There has been ongoing debate about which diets have the greatest impact on weight loss, and for the food industry this has had an impact on products, particularly in the aftermath of the low-carb Atkins diet phenomenon. Many diets have emphasised the importance of various proportions of fat, protein and carbohydrate.
But BSG president Professor Chris Hawkey told an audience of digestive specialists that if Britons continue to follow unhealthy diets and favour certain foods over others, nine in ten are likely to be overweight or obese by 2050. Currently that proportion stands at six in ten, according to the Department of Health, although a new BSG/YouGov poll found that only 49 per cent of British people consider themselves to be overweight.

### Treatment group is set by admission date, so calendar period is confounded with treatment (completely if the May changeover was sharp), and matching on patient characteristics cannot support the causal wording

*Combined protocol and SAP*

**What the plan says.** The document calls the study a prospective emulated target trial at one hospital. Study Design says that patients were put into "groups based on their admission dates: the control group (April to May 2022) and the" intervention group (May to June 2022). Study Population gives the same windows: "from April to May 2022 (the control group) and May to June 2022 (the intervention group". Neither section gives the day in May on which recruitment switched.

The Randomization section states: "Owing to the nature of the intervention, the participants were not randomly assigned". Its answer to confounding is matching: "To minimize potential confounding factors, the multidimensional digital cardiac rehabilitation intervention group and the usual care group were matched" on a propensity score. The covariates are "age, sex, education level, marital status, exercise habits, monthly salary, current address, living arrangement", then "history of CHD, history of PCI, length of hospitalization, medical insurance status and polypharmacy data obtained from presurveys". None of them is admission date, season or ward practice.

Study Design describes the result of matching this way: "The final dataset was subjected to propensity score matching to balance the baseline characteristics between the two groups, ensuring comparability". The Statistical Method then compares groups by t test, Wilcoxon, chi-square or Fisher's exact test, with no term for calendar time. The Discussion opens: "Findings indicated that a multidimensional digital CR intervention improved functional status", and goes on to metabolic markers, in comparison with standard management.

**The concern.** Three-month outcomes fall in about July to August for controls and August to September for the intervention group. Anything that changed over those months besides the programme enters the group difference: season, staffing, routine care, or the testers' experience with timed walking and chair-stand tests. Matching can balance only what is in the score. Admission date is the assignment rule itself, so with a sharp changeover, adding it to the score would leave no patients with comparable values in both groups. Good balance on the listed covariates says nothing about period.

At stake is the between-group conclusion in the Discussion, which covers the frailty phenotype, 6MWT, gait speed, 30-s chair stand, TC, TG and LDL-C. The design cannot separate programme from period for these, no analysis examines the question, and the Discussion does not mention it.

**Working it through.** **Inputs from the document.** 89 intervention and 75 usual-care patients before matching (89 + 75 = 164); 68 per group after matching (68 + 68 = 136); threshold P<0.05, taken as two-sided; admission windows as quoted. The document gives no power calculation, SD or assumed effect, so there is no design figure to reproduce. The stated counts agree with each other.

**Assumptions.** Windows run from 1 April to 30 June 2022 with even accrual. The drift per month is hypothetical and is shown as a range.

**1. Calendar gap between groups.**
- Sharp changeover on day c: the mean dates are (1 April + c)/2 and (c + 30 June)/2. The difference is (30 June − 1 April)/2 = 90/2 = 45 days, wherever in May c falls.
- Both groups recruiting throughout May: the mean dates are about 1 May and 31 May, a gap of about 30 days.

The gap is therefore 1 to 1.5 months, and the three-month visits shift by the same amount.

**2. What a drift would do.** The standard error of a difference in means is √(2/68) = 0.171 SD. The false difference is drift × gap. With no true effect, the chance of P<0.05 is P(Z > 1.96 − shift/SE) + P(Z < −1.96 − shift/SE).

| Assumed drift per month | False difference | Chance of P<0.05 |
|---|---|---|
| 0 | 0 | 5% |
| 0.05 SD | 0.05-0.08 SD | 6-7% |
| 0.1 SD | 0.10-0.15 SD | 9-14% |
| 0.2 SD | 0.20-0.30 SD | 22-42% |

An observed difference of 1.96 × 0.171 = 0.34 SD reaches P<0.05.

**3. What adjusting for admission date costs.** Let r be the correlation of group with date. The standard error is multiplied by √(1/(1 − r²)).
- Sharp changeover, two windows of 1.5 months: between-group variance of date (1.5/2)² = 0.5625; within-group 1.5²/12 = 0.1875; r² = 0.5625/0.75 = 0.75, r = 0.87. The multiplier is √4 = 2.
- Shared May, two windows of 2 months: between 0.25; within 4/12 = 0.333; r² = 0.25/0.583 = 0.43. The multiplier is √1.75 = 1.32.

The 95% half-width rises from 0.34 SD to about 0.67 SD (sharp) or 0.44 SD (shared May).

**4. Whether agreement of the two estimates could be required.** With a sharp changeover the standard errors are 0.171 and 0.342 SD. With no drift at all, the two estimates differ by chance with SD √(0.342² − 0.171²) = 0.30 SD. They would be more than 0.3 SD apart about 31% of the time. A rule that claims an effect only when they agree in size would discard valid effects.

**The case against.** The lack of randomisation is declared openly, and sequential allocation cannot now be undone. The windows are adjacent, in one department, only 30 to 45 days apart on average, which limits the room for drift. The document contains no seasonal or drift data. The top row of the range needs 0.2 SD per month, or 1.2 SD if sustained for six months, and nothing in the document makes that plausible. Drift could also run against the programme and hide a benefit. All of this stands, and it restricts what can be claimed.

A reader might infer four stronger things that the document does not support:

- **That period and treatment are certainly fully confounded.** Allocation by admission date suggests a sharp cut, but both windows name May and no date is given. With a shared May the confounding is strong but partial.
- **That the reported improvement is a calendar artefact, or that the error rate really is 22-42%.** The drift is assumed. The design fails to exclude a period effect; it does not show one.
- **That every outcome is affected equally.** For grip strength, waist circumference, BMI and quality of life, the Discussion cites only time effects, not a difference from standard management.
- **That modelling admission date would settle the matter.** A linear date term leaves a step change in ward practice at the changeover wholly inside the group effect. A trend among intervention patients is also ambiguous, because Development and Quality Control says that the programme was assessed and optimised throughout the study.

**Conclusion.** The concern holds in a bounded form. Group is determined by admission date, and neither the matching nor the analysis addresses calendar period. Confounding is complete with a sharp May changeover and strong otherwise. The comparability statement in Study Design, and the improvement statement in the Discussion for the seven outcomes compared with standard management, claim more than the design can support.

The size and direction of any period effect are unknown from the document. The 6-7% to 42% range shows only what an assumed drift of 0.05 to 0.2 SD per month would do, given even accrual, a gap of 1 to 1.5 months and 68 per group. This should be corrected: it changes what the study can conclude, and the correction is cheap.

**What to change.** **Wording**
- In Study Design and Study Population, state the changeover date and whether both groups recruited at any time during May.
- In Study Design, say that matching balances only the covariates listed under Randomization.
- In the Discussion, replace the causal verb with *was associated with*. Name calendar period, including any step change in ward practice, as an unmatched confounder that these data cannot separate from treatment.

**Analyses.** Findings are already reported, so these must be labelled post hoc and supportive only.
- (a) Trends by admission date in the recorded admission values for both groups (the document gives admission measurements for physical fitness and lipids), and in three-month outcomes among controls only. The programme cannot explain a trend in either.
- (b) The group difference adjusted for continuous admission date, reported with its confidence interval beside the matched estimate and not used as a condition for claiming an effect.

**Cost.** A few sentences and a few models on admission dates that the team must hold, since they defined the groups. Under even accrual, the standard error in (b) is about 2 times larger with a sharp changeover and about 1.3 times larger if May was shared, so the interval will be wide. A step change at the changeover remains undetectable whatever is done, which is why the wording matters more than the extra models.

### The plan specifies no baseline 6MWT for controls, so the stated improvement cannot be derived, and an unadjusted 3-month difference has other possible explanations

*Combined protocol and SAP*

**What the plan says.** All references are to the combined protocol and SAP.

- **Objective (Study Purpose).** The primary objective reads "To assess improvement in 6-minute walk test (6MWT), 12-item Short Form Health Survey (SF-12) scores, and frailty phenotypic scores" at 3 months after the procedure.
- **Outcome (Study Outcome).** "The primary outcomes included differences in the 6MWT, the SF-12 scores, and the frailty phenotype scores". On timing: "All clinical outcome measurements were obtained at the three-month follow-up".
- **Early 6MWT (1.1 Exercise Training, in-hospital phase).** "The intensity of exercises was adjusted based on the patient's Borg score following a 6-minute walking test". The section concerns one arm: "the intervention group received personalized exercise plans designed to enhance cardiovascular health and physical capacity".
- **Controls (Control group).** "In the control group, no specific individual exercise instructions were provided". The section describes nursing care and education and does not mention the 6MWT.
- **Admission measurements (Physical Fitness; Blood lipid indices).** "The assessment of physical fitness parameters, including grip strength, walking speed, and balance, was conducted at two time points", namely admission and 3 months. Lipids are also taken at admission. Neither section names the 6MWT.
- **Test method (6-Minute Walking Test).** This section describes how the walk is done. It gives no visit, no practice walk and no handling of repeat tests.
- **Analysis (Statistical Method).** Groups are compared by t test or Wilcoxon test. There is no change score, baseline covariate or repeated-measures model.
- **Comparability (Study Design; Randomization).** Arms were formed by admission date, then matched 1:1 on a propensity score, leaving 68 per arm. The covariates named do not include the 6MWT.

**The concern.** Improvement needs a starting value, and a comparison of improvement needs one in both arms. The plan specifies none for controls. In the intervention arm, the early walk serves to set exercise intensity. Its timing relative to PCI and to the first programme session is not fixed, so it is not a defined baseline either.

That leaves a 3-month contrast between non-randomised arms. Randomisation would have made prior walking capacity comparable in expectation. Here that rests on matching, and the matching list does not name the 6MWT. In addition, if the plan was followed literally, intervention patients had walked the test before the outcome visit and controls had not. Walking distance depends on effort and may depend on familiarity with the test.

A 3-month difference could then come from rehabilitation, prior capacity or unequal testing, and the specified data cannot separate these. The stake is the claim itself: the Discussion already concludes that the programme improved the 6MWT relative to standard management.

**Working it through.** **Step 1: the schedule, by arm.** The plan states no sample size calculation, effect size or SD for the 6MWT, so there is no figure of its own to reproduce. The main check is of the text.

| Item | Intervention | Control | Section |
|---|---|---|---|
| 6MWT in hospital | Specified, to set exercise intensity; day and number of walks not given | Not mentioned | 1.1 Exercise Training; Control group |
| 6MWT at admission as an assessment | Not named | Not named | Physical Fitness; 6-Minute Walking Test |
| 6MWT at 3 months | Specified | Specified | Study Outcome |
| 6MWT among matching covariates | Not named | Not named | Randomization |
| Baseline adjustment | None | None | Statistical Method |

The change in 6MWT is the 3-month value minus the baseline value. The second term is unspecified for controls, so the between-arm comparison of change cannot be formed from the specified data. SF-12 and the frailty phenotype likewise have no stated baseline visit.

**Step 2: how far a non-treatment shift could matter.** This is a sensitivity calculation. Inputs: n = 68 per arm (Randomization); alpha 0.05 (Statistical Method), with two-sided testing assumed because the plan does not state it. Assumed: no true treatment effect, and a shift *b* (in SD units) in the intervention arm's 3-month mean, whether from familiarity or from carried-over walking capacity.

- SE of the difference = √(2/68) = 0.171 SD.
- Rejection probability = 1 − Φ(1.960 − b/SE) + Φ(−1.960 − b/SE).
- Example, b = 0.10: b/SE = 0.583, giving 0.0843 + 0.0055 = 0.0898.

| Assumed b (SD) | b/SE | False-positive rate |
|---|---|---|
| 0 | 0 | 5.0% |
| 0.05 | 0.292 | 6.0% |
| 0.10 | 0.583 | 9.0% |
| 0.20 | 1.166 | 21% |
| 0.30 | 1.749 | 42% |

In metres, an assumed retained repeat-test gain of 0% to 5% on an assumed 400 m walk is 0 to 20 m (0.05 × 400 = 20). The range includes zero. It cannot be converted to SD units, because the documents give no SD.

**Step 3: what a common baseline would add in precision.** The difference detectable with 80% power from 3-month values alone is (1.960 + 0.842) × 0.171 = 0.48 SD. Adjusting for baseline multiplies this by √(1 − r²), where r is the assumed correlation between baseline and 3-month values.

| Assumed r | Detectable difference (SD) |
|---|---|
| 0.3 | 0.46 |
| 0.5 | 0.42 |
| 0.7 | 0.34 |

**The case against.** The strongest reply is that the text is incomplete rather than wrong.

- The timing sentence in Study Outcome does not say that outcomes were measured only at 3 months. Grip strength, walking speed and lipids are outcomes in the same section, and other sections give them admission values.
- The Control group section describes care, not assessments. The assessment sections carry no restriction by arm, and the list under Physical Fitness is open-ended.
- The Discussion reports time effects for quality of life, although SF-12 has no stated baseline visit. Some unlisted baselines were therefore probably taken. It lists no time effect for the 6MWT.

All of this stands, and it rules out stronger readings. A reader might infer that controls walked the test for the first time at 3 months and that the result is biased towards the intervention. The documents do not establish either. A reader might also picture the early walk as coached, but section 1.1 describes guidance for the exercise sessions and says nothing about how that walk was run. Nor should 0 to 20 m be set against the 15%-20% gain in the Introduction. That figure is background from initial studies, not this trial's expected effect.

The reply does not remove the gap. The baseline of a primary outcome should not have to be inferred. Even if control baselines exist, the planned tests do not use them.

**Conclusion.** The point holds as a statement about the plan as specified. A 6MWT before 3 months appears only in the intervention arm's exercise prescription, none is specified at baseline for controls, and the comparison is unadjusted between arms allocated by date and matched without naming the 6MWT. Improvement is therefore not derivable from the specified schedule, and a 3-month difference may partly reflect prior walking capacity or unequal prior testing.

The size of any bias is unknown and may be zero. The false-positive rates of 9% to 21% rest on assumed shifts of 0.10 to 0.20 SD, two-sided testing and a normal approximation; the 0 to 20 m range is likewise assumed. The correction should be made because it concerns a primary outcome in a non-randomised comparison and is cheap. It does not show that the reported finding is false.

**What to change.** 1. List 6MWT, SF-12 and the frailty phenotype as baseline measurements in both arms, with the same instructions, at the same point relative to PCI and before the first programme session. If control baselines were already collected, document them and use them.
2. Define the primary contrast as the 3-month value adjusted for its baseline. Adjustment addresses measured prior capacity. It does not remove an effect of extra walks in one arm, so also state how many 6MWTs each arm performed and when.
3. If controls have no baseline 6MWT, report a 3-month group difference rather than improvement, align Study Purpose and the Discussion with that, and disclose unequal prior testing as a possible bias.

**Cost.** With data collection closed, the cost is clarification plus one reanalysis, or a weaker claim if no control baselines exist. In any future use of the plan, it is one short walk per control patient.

“Food has been shrouded in myths and fairytales since time immemorial as people argue over what is good for you, what should be avoided or eaten to your heart’s content,” Hawkey said. “But what’s important is to recognise that despite the popularity of fad diets, we are losing a grip on the fight with obesity…We need to do away with quirky diets and get people to realise what will keep them healthy in the long run.”
Hawkey also highlighted BSG/YouGov findings about attitudes toward food and various diets. In particular, he said that one in 20 women would try the Atkins diet if trying to lose weight, although only two per cent of British people think it is healthy; 21 per cent of Londoners would try weight loss pills in order to lose weight; and nine per cent of Brits think that a diet high in fish is bad for their health.
Hawkey said: “The problem facing society is not the content of our diet but it’s the quantity we are consuming and the consequential impact of obesity.”
He also suggested some fad diets that he thinks are worth avoiding, including rawism, which involves only eating uncooked food; the Hallelujah diet, which only allows consumption of fruits and seeds on the basis of Genesis 1.29; the Hollywood Grapefruit diet, which claims that grapefruit contains an enzyme that burns fat; and the low-carb Atkins diet.